MoneyLion’s customer service line includes an option for hearing a recorded disclosure regarding the Military Lending Act. It informs customers that the law provides certain protections to service members and their families, with a 36% cap on the annual percentage rate, to include costs associated with the origination or application fees, annual interest, and other costs.

“Your current loan will consist of bi-weekly payments in equal amounts until the loan is paid in full,” the recording states. Further information was not available about whether a membership fee is still required.

Officials at CFPB declined to provide more information about the number of service members and family members they believe were affected by this, or the amounts the troops paid that exceeded the 36% APR.

“The Bureau filed a lawsuit in federal court seeking an injunction to stop the alleged unlawful conduct; redress for affected consumers; the imposition of a civil money penalty; and other relief,” officials said in a statement provided to Military Times.

“The filing of a lawsuit is not a finding or ruling that the defendants have violated the law, and no injunction, redress, civil money penalty or other relief has been ordered.

“If the defendants are found liable, the amount of any restitution will be determined in the litigation in federal court.”

According to the lawsuit, MoneyLion customers were required each month to make a loan payment of about $43; pay the $29 membership fee; and make a separate $50 monthly deposit into an investment account controlled by MoneyLion. CFPB alleges that MoneyLion has shown in contracts that although the customers’ memberships renew automatically each month, consumers had the right to cancel their memberships for any reason. However, customers weren’t informed that they couldn’t cancel their membership if they had an unpaid loan balance.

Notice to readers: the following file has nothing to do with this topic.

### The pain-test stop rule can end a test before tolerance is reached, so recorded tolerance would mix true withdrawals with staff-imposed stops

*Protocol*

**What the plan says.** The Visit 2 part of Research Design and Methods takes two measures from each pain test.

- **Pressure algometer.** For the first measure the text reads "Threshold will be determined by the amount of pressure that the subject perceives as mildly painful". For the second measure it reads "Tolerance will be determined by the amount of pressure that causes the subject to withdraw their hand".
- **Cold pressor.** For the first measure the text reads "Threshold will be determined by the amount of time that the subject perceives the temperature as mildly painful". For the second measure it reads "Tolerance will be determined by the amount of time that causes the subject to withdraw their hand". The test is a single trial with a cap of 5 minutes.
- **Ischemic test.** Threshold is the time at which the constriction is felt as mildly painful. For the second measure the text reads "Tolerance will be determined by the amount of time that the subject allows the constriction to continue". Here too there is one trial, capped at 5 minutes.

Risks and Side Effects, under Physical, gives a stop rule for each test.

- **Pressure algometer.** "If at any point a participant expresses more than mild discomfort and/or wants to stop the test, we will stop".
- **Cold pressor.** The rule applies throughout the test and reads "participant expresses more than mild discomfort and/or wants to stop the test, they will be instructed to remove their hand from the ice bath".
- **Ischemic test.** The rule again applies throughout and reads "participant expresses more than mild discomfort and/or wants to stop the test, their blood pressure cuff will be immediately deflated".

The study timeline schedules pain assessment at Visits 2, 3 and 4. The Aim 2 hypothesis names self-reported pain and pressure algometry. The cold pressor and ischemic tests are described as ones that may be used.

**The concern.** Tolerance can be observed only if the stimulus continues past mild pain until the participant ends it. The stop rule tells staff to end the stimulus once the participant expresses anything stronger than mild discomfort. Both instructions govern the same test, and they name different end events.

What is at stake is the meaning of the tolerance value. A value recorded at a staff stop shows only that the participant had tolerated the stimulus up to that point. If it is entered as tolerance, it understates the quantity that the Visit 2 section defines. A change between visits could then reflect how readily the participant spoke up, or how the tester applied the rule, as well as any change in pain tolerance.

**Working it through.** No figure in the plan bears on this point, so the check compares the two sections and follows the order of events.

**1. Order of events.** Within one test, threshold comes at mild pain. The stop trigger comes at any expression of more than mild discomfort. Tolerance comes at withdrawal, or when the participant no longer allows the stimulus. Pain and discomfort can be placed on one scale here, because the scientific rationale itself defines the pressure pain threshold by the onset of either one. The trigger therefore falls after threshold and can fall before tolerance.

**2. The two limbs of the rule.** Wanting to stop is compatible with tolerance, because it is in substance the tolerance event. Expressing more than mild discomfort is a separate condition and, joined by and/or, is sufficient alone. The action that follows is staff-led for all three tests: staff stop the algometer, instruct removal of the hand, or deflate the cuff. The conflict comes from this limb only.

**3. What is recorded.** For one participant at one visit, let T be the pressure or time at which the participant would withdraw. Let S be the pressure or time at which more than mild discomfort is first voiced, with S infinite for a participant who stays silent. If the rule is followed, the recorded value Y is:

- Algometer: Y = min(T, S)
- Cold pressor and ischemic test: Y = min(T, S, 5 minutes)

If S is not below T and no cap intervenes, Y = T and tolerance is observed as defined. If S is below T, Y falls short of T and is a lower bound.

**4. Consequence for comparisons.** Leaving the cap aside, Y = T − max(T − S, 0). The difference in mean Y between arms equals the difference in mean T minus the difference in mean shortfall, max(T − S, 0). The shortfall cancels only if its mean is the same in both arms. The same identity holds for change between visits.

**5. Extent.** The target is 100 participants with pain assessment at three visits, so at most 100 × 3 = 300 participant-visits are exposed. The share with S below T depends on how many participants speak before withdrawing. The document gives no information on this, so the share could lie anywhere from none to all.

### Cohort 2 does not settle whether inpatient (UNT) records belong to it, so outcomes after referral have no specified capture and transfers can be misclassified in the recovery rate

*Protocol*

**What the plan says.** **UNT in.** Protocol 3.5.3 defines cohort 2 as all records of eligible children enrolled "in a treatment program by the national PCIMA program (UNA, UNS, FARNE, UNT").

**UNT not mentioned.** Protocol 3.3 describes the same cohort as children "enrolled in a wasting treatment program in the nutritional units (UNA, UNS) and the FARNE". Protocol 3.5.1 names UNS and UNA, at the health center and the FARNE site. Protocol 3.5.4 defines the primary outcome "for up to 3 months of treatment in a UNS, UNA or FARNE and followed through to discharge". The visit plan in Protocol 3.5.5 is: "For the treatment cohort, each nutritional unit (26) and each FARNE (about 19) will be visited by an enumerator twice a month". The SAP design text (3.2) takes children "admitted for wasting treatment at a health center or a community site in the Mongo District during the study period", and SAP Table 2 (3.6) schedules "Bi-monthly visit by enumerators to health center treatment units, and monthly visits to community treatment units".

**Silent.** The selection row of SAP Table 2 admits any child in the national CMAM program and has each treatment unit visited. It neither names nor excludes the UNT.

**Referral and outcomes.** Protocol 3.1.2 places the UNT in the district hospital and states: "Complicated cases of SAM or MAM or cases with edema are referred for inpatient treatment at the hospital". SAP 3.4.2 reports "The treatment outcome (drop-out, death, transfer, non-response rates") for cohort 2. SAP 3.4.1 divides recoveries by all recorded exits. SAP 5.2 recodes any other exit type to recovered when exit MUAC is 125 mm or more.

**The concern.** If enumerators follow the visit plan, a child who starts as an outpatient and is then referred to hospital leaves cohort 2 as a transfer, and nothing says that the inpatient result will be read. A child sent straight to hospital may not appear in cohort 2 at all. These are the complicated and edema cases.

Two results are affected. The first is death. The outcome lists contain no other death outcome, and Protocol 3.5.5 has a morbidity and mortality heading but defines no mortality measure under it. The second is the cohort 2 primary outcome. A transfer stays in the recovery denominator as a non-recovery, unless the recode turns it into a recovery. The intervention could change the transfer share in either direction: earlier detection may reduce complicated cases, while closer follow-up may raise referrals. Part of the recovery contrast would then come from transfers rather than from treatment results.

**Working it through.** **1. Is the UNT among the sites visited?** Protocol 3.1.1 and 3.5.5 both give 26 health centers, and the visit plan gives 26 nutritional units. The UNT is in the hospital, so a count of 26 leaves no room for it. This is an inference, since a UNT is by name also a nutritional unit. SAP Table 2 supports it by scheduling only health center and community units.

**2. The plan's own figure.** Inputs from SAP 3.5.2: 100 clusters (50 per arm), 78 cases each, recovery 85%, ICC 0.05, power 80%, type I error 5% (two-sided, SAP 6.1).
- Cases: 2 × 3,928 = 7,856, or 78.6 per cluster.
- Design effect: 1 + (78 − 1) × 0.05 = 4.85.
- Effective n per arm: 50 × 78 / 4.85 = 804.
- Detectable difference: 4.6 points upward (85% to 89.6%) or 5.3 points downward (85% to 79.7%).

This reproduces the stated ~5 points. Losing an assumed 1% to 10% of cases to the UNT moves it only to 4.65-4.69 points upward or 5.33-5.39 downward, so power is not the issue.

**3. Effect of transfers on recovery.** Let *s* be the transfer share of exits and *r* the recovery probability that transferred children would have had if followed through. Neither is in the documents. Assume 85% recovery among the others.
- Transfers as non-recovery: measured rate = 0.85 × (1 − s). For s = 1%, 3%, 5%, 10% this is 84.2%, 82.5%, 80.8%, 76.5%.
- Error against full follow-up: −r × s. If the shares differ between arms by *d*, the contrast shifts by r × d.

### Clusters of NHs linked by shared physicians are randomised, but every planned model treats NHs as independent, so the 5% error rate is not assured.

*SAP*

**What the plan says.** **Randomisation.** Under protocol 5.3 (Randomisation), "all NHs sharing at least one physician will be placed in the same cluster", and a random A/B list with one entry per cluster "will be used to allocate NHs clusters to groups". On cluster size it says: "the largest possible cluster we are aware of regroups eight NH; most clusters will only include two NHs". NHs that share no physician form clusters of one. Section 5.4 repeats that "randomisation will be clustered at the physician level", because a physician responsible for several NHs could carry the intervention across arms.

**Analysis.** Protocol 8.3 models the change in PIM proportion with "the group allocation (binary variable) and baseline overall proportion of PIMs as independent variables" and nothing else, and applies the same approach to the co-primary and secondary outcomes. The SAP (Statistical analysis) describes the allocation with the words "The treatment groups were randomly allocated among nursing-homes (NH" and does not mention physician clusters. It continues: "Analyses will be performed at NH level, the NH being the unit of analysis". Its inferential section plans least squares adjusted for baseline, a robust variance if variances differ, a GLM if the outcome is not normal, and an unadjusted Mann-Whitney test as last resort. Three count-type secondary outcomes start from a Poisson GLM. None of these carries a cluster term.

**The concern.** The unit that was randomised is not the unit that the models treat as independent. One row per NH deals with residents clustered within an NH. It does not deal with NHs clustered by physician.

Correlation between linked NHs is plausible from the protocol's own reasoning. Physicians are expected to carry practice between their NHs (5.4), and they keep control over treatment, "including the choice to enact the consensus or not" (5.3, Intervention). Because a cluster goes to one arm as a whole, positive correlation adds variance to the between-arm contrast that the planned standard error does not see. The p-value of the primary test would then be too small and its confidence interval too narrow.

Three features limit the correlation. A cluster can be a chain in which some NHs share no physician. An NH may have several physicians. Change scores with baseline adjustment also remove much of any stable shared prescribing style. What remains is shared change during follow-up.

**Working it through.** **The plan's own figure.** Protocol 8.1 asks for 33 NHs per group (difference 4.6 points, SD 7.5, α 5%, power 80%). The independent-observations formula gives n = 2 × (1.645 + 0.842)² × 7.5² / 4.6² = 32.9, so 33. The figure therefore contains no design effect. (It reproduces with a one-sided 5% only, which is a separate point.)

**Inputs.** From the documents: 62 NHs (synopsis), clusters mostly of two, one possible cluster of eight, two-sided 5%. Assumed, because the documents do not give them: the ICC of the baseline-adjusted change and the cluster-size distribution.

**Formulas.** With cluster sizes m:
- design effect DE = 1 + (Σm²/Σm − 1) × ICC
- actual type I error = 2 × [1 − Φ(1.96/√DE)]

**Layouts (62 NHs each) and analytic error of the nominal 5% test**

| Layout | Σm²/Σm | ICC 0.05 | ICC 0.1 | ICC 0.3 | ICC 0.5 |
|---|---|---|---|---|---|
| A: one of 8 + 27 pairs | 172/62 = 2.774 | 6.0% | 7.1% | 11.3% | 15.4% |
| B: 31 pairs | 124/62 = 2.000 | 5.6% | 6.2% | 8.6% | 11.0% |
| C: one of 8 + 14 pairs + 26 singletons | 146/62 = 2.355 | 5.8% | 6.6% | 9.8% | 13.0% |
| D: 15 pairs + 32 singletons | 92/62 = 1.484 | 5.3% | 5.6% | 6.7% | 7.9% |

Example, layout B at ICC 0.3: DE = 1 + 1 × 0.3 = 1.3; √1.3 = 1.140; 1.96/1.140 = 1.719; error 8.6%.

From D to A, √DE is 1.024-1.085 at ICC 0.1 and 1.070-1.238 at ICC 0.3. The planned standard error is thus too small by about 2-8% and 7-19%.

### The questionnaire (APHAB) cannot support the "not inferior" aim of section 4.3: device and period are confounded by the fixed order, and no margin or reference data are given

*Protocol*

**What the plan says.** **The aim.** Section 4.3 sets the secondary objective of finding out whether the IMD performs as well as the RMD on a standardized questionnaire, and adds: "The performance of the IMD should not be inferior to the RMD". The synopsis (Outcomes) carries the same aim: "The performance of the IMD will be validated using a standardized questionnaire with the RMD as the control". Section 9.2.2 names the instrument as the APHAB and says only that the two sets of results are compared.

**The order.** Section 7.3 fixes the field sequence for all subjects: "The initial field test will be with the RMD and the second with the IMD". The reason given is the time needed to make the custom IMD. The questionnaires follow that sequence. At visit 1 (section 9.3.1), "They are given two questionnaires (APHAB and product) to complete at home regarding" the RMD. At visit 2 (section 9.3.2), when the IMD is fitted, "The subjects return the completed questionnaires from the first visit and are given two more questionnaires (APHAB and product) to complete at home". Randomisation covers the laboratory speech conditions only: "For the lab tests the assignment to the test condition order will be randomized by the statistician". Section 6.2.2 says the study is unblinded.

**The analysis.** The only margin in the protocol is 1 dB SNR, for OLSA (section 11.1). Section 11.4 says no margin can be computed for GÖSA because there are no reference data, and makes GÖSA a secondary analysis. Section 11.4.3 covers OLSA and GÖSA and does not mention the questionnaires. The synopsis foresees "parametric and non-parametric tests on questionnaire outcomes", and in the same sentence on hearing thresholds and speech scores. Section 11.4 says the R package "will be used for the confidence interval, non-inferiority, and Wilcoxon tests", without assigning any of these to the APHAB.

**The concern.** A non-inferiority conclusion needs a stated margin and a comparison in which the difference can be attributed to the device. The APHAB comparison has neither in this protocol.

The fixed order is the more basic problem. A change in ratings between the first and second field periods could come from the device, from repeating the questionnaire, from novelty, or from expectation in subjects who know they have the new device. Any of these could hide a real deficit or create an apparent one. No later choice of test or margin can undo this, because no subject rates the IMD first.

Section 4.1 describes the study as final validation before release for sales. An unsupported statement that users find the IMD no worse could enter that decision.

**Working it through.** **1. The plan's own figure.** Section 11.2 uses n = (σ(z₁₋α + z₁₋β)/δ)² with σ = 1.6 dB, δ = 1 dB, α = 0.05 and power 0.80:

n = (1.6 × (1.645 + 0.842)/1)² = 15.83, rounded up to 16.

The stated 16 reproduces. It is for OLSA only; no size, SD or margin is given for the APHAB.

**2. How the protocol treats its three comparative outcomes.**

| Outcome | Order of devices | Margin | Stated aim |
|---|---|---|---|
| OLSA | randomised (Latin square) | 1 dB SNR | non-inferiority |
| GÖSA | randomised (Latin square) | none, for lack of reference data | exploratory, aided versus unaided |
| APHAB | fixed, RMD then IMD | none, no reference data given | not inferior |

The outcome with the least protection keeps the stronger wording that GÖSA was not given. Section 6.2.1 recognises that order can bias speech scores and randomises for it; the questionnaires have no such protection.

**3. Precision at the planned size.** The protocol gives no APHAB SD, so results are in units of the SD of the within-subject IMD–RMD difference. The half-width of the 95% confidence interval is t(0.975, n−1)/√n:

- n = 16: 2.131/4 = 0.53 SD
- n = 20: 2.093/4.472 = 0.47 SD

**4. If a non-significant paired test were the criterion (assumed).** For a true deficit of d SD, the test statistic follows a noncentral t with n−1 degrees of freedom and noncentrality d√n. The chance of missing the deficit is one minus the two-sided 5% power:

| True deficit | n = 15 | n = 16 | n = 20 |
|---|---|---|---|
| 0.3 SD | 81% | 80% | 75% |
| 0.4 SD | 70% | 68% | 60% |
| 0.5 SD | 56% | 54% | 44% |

In some cases, MoneyLion refused to cancel memberships even after the loan was paid off, because the consumer had unpaid membership fees, CFPB alleges.

After MoneyLion started allowing some consumers to use their investment account funds to pay off loans, they had to be in “good standing,” according to the lawsuit They would have to pay any past-due membership fees before the company would allow them to use their own investment account funds to pay off the loan.

In 2019, MoneyLion changed the 12-month installment loan offered under the membership program, to an amount between $500 and $1,000, with an APR between 5.99% and 29.99%, according to the lawsuit. To get the loan, customers have been required to join the membership program and pay a monthly fee of $19.99.

Karen has covered military families, quality of life and consumer issues for Military Times for more than 30 years, and is co-author of a chapter on media coverage of military families in the book "A Battle Plan for Supporting Military Families." She previously worked for newspapers in Guam, Norfolk, Jacksonville, Fla., and Athens, Ga.